Tuesday, March 29, 2011

Not Giving a Crap About Father Corapi

Sorry to word it that way, and of course, I do care about him (and her and everyone else — as much as one can care about complete strangers), but I don't care about the case, and I have to wonder if it is not a disastrous idea for a priest to be the owner of a media company — Father Corapi's company says action against priest violates canon law.

Said the company official, "We are a secular corporation and not affiliated with the Catholic Church in any way. As such, we are not under the jurisdiction of any bishop or other official in the Catholic Church, although we have the utmost respect for church authority." Yikes!

I mean, what business does a priest have running "a secular corporation... not affiliated with the Catholic Church in any way, ... not under the jurisdiction of any bishop or other official in the Catholic Church," unless it's a brewery or winery or something? Don't the imprimatur and nihil obstat have any meaning any more?

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Blogger T said...

Amen! A very refreshing and welcome viewpoint!

I barely know who he is, but I have been astonished at the storm of strong words and opinions being spewed out concerning someone who is a total stranger to 99.99% of the people writing (especially in some com-boxes. Clearly, I was not maintaining custody of my eyes to venture there!).

It's liberating not to have to have an opinion on everything.

6:54 PM  
Blogger The Western Confucian said...

Thank you, T. I saw the good father's show once or twice on TV while visiting America, and admit that his schtick was somewhat attractive, in that it was not in the least bit effeminate, but at the end of the day I don't know him from Adam.

Given his background as a corporate highroller, a position as a cloistered monk would have been more fitting for his soul.

7:55 PM  
Blogger Baron Korf said...

Fr Mitch Pacwa also has his own company so he publish and distribute his stuff.

Fr Corapi's company words their position that way because the IRS started bullying him about tax exempt status because he was preaching against the actions of government officials. He incorporated his stuff as a for-profit organization so they couldn't take away a status he didn't have. It protects him, his order, and the Church by him running such a business.

Fr. Corapi is the head of the company and is a member of S.O.L.T and thereby has sworn obedience to his superiors. So the Church has indirect control over his stuff. As far as the Imp. and NO are concerned, I think I've seen them in the credits of his shows.

7:06 AM  
Blogger The Western Confucian said...

Thnaks for the clarification. Still, I don't like the idea, even if it is in reaction to contemporary American society.

Here in Korea, if I'm not mistaken, all priests are under a vow of poverty.

10:07 PM  
Blogger Baron Korf said...

Only priests belonging to religious orders take a vow of poverty. But that really has nothing to do with running a company, it just means that everything he has is really owned by the order.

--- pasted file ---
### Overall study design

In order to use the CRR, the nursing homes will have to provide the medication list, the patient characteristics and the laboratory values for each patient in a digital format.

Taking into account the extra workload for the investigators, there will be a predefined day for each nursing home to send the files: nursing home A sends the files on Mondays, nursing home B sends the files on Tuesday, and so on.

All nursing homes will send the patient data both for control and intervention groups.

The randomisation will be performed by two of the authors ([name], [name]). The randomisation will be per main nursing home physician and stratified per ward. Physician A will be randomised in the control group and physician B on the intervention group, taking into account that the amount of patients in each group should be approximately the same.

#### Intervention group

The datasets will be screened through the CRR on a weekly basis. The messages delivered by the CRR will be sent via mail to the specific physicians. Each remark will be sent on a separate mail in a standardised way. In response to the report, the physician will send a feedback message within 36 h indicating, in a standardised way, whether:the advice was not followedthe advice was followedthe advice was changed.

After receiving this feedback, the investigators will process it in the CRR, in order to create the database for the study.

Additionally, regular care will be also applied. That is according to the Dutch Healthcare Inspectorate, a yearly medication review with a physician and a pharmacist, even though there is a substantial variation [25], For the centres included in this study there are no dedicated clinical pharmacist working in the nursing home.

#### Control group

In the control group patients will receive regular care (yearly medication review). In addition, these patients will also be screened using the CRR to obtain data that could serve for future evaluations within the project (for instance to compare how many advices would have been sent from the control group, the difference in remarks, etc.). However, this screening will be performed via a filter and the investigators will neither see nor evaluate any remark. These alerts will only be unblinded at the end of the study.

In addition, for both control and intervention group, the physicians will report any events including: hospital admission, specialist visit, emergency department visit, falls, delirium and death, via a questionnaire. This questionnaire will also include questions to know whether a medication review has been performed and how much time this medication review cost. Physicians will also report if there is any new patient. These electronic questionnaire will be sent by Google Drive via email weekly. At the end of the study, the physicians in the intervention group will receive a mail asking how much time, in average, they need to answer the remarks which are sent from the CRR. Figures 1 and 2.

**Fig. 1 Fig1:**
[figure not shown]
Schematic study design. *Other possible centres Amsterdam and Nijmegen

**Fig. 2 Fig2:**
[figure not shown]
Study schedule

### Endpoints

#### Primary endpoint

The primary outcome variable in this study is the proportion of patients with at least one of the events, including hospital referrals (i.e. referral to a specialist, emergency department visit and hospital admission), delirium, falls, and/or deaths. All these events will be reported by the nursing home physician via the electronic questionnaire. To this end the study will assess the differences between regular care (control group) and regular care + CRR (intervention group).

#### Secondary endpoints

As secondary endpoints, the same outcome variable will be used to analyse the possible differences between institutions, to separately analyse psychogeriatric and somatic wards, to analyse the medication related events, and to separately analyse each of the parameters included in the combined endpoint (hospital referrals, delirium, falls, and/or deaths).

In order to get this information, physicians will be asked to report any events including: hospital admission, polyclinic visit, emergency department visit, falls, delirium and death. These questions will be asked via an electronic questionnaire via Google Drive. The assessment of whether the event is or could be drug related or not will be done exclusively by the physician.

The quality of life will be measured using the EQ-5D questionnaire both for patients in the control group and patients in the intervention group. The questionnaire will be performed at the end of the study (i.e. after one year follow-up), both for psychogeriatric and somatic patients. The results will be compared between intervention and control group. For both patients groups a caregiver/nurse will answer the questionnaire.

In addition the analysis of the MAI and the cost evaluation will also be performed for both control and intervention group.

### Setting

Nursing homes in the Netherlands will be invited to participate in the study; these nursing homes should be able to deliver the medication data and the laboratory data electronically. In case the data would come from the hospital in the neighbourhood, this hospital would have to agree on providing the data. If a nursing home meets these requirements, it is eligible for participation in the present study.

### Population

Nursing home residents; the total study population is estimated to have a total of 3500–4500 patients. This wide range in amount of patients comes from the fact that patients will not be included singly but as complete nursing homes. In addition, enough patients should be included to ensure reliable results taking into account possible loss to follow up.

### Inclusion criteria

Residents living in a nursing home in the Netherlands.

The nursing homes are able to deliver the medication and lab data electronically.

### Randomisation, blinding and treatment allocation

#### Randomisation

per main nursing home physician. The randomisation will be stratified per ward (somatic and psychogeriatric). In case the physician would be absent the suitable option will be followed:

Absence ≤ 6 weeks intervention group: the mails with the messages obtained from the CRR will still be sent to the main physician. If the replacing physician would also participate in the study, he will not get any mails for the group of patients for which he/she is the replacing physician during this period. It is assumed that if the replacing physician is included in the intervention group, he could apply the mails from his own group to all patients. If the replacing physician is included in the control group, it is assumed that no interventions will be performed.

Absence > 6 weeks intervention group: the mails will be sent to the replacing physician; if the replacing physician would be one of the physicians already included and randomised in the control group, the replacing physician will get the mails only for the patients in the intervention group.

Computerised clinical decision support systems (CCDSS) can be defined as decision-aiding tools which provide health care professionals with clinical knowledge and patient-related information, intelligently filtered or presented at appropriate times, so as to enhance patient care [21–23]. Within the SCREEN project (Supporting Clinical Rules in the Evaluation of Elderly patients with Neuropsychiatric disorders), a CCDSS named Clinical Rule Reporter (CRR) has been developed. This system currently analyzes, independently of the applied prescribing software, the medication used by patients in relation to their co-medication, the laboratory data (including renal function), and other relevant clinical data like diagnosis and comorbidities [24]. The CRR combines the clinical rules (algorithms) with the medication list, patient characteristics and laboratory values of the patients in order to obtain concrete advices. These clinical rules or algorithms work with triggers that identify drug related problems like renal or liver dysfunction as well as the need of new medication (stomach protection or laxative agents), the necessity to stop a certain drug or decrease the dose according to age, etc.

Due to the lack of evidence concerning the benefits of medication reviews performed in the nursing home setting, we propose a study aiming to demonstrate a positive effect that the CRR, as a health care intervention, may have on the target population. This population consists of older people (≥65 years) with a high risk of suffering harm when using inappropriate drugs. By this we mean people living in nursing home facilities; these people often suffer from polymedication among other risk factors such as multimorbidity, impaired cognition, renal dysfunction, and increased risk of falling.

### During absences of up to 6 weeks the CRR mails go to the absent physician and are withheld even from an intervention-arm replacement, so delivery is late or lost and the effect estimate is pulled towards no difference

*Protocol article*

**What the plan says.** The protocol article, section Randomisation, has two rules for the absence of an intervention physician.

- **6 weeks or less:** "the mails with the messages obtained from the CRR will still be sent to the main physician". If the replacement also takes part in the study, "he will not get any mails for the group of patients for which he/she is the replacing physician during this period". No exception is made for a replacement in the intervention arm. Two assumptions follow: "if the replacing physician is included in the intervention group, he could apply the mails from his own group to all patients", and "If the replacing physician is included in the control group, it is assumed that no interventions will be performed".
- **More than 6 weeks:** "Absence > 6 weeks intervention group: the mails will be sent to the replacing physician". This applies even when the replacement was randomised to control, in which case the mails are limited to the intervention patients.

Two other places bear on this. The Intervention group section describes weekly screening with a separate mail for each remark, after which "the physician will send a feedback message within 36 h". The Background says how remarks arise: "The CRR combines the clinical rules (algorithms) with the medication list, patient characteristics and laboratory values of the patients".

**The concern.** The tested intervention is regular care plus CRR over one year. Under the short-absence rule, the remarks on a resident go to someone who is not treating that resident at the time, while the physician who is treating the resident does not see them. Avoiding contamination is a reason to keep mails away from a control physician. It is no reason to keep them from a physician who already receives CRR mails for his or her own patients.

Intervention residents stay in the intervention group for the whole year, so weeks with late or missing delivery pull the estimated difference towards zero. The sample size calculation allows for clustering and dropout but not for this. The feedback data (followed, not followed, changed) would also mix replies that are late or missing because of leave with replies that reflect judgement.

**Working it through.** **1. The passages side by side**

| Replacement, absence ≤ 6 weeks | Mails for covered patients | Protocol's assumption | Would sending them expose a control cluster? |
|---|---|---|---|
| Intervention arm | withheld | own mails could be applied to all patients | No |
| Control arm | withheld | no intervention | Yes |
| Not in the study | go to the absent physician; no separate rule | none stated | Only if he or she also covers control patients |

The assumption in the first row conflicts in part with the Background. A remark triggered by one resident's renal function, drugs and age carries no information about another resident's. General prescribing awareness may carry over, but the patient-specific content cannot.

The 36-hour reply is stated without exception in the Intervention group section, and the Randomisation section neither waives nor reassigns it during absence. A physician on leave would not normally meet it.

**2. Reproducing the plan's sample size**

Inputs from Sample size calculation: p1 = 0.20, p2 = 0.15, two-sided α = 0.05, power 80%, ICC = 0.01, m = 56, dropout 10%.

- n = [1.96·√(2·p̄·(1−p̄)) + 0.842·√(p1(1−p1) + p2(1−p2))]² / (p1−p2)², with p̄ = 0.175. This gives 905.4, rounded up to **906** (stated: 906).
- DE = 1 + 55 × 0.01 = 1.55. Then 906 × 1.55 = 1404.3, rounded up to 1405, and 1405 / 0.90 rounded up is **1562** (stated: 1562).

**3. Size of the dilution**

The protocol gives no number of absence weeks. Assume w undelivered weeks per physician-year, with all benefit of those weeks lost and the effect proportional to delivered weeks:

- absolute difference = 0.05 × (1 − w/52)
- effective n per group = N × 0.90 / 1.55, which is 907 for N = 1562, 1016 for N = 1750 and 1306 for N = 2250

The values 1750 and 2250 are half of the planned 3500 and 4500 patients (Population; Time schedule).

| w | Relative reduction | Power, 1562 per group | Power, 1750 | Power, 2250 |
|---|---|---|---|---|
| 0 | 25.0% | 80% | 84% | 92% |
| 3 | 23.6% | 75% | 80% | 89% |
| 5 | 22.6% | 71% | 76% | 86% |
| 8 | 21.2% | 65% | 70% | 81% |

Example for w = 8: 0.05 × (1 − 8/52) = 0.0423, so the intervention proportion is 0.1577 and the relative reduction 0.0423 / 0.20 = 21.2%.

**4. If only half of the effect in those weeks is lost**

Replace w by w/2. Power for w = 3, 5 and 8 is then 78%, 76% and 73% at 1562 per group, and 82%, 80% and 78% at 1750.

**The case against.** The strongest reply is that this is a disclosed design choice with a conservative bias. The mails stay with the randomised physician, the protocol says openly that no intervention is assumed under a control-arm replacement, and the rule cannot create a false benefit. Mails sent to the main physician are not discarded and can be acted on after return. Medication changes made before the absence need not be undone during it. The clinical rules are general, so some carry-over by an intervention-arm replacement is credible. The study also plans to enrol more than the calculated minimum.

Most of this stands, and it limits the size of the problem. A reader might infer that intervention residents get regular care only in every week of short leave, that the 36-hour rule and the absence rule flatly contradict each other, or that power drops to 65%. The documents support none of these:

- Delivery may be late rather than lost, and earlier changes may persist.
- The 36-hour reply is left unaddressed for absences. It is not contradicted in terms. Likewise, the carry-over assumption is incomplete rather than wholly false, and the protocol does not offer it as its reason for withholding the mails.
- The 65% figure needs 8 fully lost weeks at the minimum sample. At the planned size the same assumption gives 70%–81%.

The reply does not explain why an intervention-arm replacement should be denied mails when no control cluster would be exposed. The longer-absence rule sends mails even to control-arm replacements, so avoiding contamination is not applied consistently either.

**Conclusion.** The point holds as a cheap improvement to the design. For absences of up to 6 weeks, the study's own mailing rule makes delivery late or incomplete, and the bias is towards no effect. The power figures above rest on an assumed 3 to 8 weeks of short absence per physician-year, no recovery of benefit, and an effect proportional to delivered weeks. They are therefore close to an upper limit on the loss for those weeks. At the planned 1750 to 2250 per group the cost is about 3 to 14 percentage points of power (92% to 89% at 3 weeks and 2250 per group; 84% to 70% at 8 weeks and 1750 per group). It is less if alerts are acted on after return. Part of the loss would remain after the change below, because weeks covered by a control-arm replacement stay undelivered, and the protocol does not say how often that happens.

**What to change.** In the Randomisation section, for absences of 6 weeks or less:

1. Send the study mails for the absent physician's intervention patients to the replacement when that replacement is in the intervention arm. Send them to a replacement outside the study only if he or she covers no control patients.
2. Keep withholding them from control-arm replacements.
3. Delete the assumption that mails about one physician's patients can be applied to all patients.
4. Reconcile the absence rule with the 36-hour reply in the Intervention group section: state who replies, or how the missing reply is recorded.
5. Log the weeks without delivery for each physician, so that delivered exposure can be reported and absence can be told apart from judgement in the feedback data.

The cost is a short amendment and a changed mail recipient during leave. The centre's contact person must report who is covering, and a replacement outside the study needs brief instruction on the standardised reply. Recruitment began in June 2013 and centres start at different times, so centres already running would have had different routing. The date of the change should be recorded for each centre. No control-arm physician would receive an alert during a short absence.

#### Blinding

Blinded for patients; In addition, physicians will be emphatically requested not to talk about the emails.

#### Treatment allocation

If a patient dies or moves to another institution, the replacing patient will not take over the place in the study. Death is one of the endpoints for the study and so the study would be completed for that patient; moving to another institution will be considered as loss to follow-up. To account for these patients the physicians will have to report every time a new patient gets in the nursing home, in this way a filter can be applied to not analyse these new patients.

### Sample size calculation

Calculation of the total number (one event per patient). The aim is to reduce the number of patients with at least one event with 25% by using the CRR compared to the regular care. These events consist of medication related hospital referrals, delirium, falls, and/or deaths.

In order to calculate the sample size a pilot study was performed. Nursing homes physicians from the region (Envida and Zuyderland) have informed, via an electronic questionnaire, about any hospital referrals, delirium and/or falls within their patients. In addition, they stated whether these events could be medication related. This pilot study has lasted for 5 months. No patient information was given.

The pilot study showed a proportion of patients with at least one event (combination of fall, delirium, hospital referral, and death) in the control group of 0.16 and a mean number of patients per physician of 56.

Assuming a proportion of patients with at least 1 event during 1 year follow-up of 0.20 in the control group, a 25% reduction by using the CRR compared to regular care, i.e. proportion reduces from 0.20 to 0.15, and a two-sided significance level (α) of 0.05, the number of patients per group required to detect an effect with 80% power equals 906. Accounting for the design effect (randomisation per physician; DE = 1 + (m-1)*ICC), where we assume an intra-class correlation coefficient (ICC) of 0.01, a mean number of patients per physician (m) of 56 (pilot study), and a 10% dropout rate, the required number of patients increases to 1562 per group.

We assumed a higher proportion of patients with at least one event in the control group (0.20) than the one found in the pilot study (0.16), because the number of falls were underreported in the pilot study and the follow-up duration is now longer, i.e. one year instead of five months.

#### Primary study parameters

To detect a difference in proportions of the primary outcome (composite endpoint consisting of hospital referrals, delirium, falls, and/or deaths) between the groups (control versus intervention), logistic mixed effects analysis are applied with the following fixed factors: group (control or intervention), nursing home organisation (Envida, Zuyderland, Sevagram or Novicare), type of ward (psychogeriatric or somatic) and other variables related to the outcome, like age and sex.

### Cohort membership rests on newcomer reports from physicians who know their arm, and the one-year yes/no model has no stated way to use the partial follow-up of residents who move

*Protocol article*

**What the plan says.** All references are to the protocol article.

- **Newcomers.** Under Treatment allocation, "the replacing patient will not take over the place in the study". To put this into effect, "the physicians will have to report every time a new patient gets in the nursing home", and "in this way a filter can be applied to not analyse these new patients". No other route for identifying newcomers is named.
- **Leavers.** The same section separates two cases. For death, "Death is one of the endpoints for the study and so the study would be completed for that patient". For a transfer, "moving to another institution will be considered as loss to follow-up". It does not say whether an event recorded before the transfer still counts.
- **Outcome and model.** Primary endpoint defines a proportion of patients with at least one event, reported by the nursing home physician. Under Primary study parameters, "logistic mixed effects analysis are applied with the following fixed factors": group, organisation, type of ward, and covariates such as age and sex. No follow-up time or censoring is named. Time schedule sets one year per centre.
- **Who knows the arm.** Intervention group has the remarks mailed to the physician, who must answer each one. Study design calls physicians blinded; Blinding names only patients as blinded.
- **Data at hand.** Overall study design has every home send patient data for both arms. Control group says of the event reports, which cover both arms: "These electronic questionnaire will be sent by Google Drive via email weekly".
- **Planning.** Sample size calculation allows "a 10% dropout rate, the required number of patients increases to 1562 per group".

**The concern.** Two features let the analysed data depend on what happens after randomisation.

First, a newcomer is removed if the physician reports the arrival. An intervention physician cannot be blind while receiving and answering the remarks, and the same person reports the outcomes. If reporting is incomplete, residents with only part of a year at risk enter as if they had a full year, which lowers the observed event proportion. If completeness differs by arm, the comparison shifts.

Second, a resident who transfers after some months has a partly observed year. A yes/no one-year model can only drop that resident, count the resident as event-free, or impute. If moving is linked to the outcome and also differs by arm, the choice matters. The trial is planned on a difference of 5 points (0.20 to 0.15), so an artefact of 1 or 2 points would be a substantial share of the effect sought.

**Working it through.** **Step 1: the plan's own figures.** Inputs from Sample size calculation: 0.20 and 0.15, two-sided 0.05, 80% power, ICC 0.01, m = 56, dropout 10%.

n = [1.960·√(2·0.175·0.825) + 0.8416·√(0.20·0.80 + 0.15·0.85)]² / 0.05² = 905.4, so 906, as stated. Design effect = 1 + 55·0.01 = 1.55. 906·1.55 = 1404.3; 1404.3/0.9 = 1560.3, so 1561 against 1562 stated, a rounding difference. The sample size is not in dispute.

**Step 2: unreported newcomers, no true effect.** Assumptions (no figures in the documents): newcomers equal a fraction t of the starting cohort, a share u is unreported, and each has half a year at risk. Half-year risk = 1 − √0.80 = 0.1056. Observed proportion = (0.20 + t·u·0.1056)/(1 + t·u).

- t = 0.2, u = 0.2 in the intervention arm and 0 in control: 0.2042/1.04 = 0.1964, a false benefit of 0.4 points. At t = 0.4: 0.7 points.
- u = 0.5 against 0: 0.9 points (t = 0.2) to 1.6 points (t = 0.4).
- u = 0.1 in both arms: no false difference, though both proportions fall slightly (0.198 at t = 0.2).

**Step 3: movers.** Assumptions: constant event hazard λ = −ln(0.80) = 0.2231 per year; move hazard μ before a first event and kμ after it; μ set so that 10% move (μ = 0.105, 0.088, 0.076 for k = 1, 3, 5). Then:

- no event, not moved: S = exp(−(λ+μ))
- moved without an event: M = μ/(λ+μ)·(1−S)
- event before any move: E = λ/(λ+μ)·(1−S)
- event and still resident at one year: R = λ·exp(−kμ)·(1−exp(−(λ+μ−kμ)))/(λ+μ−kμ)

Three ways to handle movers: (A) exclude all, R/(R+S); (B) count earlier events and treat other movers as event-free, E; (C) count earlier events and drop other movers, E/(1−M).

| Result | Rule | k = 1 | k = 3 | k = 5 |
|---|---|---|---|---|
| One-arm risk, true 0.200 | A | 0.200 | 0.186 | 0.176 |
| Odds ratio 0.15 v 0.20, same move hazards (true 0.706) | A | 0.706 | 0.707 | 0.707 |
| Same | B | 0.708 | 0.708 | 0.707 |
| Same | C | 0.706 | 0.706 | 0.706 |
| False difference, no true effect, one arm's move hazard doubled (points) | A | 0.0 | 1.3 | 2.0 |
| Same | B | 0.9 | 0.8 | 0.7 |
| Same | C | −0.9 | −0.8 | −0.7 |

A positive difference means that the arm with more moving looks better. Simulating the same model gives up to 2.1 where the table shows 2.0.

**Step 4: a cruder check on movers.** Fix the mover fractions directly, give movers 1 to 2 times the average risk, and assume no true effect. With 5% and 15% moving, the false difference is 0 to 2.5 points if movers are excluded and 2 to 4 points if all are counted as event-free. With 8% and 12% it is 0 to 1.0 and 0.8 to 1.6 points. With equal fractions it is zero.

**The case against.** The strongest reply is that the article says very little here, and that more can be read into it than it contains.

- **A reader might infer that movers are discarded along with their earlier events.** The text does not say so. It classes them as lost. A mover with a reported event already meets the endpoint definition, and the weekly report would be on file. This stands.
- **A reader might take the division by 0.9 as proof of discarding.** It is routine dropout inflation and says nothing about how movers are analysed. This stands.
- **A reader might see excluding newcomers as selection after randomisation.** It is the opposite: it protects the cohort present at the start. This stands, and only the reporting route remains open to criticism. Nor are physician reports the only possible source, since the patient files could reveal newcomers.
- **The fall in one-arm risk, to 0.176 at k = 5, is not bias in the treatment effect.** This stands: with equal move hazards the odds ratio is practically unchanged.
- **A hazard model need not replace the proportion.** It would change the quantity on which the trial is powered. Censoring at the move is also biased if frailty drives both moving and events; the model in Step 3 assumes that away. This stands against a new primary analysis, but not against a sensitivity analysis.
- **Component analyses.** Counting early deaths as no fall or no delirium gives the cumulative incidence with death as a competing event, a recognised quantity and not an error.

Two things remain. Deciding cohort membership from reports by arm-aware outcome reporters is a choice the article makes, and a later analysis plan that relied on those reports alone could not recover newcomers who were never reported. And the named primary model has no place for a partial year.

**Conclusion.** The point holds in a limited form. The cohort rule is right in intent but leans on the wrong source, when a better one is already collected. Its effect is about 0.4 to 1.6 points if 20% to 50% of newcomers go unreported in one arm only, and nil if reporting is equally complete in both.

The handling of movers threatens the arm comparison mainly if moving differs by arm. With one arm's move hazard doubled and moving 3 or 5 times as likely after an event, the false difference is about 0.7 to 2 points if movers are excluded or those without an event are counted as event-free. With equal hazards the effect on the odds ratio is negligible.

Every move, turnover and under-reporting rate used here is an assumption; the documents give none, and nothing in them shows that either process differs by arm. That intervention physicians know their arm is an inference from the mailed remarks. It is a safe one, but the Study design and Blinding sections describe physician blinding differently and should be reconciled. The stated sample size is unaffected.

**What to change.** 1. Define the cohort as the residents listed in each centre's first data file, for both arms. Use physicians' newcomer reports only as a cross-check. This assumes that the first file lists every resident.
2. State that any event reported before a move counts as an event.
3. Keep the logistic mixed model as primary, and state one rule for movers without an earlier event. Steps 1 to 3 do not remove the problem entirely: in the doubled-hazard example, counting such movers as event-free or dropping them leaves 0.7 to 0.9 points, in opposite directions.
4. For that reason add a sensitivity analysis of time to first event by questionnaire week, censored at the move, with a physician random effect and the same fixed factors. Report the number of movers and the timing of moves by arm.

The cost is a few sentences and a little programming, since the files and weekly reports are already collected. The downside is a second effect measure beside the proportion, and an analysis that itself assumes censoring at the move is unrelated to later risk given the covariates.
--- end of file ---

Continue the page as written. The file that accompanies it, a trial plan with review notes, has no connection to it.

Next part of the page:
If I am not mistaken, he covers expenses and payroll then gives the rest of his profits to his order, which really helps their missions in the Philippines. Fr Pacwa does something similar with Ignatius Productions by sending his profits to the Jesuits.

10:21 PM  
Blogger Enbrethiliel said...


Joshua, your question reminds me again of those female religious who, back in the 60s, started taking birth control bills so that they could be missionaries in the Congo and not have to worry about getting pregnant.

Yes, the pills were not used for a sinful end and were helpful for achieving a good end . . . but perhaps the irregularity of the whole thing should have tipped off the well-intentioned religious women that this sort of work is a man's job.

Perhaps the irregularity of priests running secular corporations should be taken in the same way.

11:37 PM  
Blogger Baron Korf said...

Wait, what question?

You do realize the sole purpose Santa Cruz productions is to publish and distribute Fr. Corapi's talks and writings. So while it is secular in a legal sense, all it really is is his publishing arm. It is legally a corporation, so Father himself owns none of it directly.

I really don't see the correlation between a priest publishing and distributing his own works, which seem to be in demand, and what you are talking about.

4:27 AM  
Blogger The Western Confucian said...

The question is not whether it is allowed, but whether it is a good idea. Power corrupts. For a formre corprate highroller like Father Corapi, I could see how this company could be a near occasion of sin.

I just copy edited a book by Korea's most famous physical therpaist, a kind of Father Corapi for parents of kids with CP. He regularly travels to Indonesia and the Philippnes and gives free lectures and instruction to physical therapists, only asking for travel and accommadation.

I've heard Father Corapi tickets can cost as much as $100. I'm not sure how much the t-shirts are. The whole business just strikes me as unseemly.

6:36 AM  

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